Taking this approach, we can see the interconnectedness between addressing data poverty – so that a household has basic internet access and sufficient mobile or broadband data to meet essential needs (which arguably should be enough for a minimum acceptable level across all ‘social foundation domains’ in the doughnut including for basic social and political participation), and addressing digital exclusion and also the wider impacts of negative digital and data systems behaviours, such as online harms, algorithmic bias, addictive online behaviours, social division arising from social media ‘echo chambers’ and the spread of misinformation and disinformation caused, at least in part, by the business models of some multinational corporations, and the exploitative use of digital technologies in ways which are damaging to health, wellbeing and human flourishing.

Applying ‘Three Horizons’ thinking to data poverty

The ‘three horizons’ model has been evolved by people like Bill Sharpe at the International Futures Forum as a tool for mapping possibilities for innovation and disruption relevant to social, economic and environmental change. Kate Raworth has done an excellent video introduction to ‘three horizons’ thinking. It starts with defining the present – business as usual; then defining the future; and finally, exploring the potential for disruptive innovation to shape the future. 

Narrowing the focus on the basics of internet access and sufficient data for essential needs, the following is a first attempt at applying ‘three horizons thinking’ to data poverty in the UK.

Horizon One

Horizon One reflects the current situation – business as usual, where data poverty and digital exclusion are still prevalent. This situation is what motivated our call for, and later creation of, the Data Poverty Lab.

  • Internet access not recognised as a human right
  • BT – Universal Service Obligation for broadband
  • Confusing, complex market for consumers
  • Onus on consumers to find the best deal
  • Other barriers to getting good deals: location, housing situation, low skills, locked phones
  • Ownership and geography => market constraints
  • Competitive market => brought costs down for consumers, resulting in cheaper mobile data
  • Competitive market => space for innovators and market challengers
  • Market challengers and innovators are often bought up by larger corporates
  • Vulnerable consumer protections – sub-optimal for people in data poverty / digital exclusion
  • PAYG – flexibility; ‘poverty premium’ where people can’t qualify for or commit to contracts 
  • Social tariffs – vary widely, voluntary, limited awareness, low take up (linked to eligibility)
  • Lack of support and understanding of data poverty & budgeting in public and VCSE sectors
  • Data budgeting – ‘poverty premium’ (the less you can afford, the more know-how you need)
  • Low digital skills and confidence can result in higher data usage and lower internet security
  • Some basic Apps (e.g. video calls) use a lot of data 
  • Competing, incompatible standards requiring access to and knowledge of various apps
  • Little consideration of data usage (and how to help people save data) in design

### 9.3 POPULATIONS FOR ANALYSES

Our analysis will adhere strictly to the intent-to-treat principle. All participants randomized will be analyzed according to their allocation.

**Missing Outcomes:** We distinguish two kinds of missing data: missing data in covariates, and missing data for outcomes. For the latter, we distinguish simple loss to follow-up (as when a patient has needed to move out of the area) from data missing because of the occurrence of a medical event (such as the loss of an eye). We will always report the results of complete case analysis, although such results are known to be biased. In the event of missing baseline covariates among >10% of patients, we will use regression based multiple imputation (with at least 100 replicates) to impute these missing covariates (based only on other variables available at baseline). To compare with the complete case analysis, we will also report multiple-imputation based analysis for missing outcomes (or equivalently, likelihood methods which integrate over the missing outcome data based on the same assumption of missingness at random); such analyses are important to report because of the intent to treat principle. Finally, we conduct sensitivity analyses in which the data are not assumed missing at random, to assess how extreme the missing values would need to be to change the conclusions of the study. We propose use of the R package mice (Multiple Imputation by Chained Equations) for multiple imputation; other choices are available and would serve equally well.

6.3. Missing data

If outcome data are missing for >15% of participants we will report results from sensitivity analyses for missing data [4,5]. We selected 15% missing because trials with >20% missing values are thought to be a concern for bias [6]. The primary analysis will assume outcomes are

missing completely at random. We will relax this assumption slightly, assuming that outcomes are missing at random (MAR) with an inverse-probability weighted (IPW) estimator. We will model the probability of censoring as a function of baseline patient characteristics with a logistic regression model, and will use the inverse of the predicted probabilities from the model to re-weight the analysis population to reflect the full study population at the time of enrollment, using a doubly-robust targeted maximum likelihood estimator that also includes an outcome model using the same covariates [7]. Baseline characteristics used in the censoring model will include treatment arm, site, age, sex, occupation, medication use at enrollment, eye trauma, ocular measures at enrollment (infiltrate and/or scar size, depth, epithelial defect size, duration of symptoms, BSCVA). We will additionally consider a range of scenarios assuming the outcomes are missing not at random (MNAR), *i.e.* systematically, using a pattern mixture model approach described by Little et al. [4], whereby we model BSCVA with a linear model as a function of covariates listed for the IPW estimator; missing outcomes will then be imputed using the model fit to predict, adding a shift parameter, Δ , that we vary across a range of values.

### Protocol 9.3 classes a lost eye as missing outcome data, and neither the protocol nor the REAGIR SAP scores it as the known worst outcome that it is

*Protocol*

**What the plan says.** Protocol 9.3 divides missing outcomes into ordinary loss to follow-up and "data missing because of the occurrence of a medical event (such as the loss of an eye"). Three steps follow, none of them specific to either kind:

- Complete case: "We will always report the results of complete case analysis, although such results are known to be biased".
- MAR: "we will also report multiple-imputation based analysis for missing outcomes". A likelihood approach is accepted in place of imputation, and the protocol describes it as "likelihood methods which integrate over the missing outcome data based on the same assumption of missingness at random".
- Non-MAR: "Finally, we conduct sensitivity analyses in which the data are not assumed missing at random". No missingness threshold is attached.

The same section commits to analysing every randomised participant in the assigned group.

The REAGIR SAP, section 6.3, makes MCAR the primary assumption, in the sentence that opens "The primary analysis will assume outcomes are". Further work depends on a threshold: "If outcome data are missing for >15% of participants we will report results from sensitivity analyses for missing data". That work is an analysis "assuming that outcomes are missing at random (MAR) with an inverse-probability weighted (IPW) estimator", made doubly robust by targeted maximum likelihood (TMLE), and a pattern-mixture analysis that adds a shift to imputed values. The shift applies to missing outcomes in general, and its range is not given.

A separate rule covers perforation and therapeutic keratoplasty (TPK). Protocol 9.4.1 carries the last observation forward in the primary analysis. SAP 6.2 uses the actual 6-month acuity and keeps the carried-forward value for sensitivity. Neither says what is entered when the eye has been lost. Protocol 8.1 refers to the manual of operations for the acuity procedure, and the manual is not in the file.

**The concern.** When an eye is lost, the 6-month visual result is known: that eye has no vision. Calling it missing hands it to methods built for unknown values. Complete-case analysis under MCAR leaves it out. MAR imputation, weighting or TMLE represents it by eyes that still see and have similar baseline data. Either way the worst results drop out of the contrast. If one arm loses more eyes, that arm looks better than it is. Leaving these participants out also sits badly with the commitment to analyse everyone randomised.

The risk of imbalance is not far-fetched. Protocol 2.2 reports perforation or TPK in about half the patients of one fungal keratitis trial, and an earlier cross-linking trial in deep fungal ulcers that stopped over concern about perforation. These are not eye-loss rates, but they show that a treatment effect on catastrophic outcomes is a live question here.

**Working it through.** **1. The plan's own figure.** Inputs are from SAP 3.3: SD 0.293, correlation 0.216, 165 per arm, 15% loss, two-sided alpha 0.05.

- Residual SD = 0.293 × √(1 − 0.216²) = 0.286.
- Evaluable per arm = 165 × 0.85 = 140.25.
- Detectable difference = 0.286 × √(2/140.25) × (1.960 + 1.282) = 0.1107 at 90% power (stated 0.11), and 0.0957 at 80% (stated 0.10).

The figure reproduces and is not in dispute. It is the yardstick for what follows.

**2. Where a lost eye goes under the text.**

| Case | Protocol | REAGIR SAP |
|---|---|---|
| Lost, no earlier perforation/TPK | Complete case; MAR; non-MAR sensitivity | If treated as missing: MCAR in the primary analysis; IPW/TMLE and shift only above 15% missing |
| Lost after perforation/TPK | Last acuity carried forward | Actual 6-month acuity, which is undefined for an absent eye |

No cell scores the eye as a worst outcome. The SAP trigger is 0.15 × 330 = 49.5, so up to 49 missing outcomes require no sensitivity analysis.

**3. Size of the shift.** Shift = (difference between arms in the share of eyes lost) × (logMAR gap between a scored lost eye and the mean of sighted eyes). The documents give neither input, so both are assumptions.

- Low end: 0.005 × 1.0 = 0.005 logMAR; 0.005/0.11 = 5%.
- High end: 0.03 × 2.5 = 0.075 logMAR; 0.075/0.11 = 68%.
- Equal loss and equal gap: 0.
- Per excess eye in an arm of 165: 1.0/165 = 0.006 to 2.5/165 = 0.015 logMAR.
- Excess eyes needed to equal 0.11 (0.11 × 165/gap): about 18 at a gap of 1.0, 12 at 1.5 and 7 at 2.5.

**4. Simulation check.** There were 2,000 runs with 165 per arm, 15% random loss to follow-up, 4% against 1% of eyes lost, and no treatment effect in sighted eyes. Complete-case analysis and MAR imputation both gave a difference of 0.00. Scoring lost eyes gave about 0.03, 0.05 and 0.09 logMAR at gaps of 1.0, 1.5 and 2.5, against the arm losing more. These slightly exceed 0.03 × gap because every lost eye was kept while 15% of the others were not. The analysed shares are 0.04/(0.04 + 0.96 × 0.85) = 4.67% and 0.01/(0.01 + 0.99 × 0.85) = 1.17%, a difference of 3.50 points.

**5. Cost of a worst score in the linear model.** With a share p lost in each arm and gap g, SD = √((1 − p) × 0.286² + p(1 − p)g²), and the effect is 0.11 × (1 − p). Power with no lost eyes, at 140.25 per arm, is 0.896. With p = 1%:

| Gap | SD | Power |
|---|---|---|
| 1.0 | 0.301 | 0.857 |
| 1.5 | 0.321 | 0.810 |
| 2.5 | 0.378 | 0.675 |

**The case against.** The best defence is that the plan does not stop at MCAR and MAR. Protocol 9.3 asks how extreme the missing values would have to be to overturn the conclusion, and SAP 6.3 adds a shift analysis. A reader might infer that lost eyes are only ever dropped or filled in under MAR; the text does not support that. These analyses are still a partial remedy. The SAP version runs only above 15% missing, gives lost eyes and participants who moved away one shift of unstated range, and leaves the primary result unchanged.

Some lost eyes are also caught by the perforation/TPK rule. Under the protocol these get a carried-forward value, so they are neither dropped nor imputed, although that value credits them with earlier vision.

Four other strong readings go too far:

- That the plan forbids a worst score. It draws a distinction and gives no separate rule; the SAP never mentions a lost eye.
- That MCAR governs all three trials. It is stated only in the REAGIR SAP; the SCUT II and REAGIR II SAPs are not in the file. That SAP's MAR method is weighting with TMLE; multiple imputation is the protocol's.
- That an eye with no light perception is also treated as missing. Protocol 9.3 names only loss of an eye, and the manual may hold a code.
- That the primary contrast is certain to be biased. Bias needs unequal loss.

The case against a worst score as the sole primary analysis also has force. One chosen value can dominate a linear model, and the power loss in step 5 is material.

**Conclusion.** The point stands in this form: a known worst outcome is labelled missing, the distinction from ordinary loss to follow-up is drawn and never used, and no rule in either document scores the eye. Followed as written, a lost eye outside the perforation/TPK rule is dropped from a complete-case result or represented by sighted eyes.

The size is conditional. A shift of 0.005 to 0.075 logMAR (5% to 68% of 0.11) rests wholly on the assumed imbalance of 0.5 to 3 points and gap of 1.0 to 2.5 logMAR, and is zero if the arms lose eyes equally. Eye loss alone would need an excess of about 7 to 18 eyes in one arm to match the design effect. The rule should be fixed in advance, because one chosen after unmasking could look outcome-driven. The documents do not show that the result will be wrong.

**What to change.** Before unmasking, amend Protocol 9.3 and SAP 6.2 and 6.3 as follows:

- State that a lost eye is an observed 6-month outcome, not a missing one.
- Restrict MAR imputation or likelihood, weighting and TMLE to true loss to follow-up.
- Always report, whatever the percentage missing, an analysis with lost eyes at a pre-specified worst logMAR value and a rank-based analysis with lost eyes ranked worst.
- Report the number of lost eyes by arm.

• Ofcom – ad hoc research into affordability, requires further direction from government
  • No agreed benchmark of what level of data connectivity households need

Horizon Three

Horizon Three has been defined as a future where poverty may still exist, but enough has been done to provide a safety net of basic internet access and connectivity. It stops short of envisioning that Government provides a universal basic service of internet access and data connectivity for every person paid for through the public purse. This reflects an assumption that sustainable change is more likely if seen as a shared responsibility across industry, government, public and voluntary sectors, and individuals and households. 

  • Internet access is recognised as a human right
  • Internet access is recognised and regulated as an essential utility
  • Universal Service Obligation for mobile and broadband data provides a strong safety-net
  • Government policies, industry protections and innovation, and public sector and VCSE provision combine to prevent any household falling below an agreed benchmark:
    • A Minimum Digital Living Standard is accepted and established as a benchmark;
    • VCSE has capacity to meet internet access needs of highly marginalised groups; 
    • Additional entitlements for those needing more connectivity (e.g. disabled people);
    • National Databank and Device Distribution service supports digital equity.
  • Success in levelling up physical, social and community infrastructure for digital equity:
    • Free, secure public WiFi is widely available in public places and spaces.
  • Competitive, well-functioning market: 
    • Strong protections for vulnerable consumers;
    • Investment and innovation for a fairer, regenerative, low-carbon economy.
  • Marketplace for mobile and broadband deals:
    • Easier for people to use and switch;
    • Deals that work well for people on low or fluctuating incomes and with low skills; 
    • Minimal ‘poverty premium’ – better technologies mitigating higher provider costs;